Not enough for us in reforms: India Inc

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India Inc demanded simpler tax rules, faster approvals and tougher rules on corruption at WEF. (Reuters) India Inc demanded simpler tax rules, faster approvals and tougher rules on corruption at WEF. (Reuters)
SummaryIndia Inc demanded simpler tax rules, faster approvals and tougher rules on corruption at WEF.

India Inc demanded simpler tax rules, faster project approvals and tougher rules on corruption at an economic summit on Thursday, as companies challenged the government to push for deeper economic fixes than a handful of recent reforms.

Tempers frayed between frustrated executives and defensive ministers, and social activists took officials to task on a lack of action from the government, despite a much-trumpeted set of initiatives in response to slowing economic growth.

The mood is a bit sombre, Siddhartha Lal, managing director of Eicher Motors, said at the World Economic Forum (WEF). There is a pressure to force some change.

Suddenly because three laws have been passed everyone is extremely excited. This should be a daily routine affair of passing legislation and making reforms. We should be having hundreds of these a year.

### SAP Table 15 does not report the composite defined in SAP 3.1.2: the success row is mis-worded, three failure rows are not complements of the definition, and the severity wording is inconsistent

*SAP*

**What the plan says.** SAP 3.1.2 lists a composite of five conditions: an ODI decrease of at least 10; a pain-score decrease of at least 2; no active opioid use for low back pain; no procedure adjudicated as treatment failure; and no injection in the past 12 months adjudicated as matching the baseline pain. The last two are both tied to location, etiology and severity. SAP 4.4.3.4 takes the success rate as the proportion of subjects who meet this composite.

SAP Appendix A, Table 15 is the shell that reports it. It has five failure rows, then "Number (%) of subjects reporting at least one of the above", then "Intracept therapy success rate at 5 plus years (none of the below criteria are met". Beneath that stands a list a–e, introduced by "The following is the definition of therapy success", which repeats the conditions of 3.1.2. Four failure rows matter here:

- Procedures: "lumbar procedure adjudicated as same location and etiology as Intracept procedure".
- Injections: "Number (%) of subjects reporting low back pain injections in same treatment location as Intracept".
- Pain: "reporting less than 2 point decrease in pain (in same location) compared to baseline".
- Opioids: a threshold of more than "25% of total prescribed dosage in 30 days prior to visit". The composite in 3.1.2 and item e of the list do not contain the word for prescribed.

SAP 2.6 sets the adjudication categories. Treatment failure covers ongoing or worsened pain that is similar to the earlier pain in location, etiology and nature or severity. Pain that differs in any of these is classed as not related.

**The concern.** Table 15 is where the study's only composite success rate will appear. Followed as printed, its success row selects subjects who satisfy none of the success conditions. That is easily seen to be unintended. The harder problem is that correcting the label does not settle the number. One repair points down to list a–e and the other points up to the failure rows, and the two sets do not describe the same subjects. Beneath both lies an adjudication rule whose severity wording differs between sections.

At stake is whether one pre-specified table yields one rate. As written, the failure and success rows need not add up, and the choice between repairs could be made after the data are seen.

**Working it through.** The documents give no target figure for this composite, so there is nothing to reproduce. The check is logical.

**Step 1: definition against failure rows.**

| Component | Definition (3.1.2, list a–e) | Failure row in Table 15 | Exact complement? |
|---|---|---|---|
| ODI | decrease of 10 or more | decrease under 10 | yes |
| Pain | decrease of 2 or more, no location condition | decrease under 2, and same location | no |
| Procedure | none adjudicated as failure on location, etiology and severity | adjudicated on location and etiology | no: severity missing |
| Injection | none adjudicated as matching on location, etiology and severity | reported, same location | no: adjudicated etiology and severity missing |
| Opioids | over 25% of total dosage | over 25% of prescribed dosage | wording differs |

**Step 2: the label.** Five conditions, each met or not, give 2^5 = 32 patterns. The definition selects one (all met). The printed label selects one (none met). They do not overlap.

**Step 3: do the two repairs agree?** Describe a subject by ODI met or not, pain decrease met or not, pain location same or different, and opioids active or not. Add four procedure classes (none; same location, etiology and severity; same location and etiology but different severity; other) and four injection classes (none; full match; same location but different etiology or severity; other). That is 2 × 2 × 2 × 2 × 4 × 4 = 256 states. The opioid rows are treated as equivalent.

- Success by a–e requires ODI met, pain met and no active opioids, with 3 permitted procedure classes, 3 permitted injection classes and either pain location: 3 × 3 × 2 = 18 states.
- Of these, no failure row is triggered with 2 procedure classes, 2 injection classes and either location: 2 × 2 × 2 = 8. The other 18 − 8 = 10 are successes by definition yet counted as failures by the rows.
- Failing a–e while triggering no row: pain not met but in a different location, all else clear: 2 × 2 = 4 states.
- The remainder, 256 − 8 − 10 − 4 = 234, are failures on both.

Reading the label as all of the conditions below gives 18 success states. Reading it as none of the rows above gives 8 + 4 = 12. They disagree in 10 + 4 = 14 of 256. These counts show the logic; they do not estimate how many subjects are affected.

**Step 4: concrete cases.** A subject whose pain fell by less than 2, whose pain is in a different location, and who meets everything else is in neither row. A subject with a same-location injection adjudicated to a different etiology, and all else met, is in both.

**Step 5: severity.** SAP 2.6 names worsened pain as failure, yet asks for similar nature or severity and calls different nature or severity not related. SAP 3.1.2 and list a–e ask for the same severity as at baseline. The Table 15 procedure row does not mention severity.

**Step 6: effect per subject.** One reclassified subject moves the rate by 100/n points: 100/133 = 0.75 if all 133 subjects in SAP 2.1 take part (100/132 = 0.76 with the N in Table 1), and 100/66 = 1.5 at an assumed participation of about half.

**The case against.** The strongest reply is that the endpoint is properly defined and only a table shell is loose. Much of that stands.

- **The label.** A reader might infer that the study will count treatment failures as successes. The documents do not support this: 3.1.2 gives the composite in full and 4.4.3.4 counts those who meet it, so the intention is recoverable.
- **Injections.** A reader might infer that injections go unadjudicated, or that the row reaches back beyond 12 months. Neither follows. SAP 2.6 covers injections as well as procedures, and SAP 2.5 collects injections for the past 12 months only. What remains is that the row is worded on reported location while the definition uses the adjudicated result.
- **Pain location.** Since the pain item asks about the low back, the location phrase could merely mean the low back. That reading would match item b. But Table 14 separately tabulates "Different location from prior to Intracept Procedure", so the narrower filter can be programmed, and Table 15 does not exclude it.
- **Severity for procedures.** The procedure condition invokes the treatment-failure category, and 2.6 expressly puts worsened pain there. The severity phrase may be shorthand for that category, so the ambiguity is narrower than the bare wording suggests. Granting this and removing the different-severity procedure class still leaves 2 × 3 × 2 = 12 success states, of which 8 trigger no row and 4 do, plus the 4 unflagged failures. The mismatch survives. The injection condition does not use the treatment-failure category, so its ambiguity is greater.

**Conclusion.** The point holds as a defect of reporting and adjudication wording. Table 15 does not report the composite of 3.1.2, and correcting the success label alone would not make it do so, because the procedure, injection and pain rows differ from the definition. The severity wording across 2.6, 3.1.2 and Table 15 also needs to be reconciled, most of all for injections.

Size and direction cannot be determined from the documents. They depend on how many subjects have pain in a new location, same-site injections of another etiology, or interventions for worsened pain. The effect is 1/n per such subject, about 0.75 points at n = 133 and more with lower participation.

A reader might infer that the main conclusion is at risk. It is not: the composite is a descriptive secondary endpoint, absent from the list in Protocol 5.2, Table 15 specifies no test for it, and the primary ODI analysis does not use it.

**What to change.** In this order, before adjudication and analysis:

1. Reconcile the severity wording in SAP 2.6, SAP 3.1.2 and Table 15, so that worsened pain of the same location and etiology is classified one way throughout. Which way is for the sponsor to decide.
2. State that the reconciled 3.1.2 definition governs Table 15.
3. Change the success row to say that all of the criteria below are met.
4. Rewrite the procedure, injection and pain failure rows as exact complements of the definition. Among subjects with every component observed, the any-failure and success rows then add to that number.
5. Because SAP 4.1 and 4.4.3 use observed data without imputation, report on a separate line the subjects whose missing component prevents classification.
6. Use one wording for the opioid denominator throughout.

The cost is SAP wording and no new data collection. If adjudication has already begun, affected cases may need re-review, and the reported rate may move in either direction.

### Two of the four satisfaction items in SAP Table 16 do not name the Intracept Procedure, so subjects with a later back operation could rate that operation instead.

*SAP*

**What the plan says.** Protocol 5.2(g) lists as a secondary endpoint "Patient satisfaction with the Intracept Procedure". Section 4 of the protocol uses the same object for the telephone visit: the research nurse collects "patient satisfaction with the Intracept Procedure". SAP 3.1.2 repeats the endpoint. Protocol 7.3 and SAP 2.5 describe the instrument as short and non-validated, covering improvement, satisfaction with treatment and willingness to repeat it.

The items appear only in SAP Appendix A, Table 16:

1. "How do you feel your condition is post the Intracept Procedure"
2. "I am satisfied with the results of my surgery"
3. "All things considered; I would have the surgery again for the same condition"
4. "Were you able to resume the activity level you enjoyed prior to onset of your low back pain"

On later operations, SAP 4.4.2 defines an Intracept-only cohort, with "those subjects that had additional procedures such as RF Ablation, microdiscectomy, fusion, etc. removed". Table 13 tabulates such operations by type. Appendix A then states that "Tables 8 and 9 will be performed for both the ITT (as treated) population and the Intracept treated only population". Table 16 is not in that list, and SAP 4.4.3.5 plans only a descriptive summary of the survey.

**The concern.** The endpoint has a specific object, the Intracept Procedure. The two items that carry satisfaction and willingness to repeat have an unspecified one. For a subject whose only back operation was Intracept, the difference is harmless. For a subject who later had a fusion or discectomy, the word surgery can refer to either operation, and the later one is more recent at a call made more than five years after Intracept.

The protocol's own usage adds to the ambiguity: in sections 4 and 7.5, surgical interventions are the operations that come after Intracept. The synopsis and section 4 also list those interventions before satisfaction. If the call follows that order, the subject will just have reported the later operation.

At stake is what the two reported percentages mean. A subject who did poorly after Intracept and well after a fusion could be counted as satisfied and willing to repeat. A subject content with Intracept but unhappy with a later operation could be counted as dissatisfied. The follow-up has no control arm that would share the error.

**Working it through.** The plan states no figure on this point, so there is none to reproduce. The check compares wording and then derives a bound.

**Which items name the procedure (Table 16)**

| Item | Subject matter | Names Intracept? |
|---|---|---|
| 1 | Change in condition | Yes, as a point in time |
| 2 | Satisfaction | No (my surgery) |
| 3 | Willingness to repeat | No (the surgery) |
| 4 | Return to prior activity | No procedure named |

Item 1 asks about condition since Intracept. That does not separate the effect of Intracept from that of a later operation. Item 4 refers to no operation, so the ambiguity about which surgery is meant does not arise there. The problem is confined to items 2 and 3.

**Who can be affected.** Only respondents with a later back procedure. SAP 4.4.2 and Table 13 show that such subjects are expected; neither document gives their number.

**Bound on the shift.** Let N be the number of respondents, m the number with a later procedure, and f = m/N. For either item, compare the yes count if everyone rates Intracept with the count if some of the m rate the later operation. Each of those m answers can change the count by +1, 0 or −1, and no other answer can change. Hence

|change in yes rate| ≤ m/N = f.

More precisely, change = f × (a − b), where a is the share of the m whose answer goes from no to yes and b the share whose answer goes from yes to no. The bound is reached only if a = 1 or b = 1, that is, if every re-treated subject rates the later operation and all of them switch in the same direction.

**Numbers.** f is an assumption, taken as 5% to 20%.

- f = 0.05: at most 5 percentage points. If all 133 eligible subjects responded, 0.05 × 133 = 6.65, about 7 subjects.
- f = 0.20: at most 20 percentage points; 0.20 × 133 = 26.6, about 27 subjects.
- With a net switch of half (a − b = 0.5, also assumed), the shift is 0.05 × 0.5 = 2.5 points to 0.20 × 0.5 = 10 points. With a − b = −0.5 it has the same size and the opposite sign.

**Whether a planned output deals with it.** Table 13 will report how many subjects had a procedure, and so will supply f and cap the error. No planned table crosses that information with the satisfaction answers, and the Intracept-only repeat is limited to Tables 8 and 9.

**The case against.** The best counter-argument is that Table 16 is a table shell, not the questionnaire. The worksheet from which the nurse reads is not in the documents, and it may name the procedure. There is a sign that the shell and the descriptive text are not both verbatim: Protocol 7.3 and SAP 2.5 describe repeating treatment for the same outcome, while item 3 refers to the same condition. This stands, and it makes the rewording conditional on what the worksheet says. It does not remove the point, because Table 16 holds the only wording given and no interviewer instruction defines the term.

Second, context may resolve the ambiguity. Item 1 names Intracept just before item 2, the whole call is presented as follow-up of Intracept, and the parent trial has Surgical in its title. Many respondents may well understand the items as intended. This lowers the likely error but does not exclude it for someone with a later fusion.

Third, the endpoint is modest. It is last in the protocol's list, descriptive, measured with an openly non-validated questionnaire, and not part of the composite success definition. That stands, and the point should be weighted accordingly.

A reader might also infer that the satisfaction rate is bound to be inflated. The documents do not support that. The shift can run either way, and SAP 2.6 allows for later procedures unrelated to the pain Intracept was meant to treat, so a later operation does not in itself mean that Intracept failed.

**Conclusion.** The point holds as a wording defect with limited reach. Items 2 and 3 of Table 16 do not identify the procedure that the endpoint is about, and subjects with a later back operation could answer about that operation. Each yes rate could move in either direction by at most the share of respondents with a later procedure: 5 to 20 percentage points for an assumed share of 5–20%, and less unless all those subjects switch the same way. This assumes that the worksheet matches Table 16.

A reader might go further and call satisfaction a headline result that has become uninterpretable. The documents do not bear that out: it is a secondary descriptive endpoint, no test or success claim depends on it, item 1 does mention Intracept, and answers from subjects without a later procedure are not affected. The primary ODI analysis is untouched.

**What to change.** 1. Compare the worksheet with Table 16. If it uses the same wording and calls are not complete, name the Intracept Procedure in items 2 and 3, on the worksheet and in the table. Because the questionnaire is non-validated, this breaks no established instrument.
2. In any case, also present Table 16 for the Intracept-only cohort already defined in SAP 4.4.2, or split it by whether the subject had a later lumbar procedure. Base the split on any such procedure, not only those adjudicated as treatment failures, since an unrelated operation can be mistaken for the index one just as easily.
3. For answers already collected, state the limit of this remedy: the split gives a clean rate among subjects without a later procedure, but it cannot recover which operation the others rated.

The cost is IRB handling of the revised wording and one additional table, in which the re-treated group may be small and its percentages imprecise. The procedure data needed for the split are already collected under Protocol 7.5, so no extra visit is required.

India in September allowed foreign investors into the supermarket sector, increased overseas investment limits in airlines and raised diesel prices in a big bang push designed to perk up subdued business sentiment.

But executives said a long-delayed national taxation regime, a government body to fast-track infrastructure developments and a credible initiative to tackle widespread corruption would provide a far greater boost to the sluggish economy.

India's GDP growth in the current fiscal year that ends in March 2013 is expected to be the worst for a decade, with many corporates blaming a lack of action from a government hamstrung by graft allegations and a lack of political clout.

Hundreds of big ticket infrastructure projects have been hit by delays, hurting investor sentiment. The government has pledged to roll out a National Investment Board (NIB) to speed up implementation, but the initiative has hit opposition.

The air in Delhi is thick with not just the smog but with the expectation that these things will be translated into action, Rajiv Lall, managing director of IDFC Ltd, said at the event in Gurgaon, a business hub next to New Delhi that was shrouded in thick, polluted fog.

NO PERFECT SOLUTIONS

In the absence of the prime minister or finance minister, both of whom had attended the forum in previous years, and with many attendees remarking on a lack of big-name policymakers, the subdued event sprang into life with a spat between a government minister and one of India's most outspoken corporate figures.

Rahul Bajaj, chairman of the Bajaj Group and a former lawmaker, told the law minister that his companies' success had come in spite of the government, not

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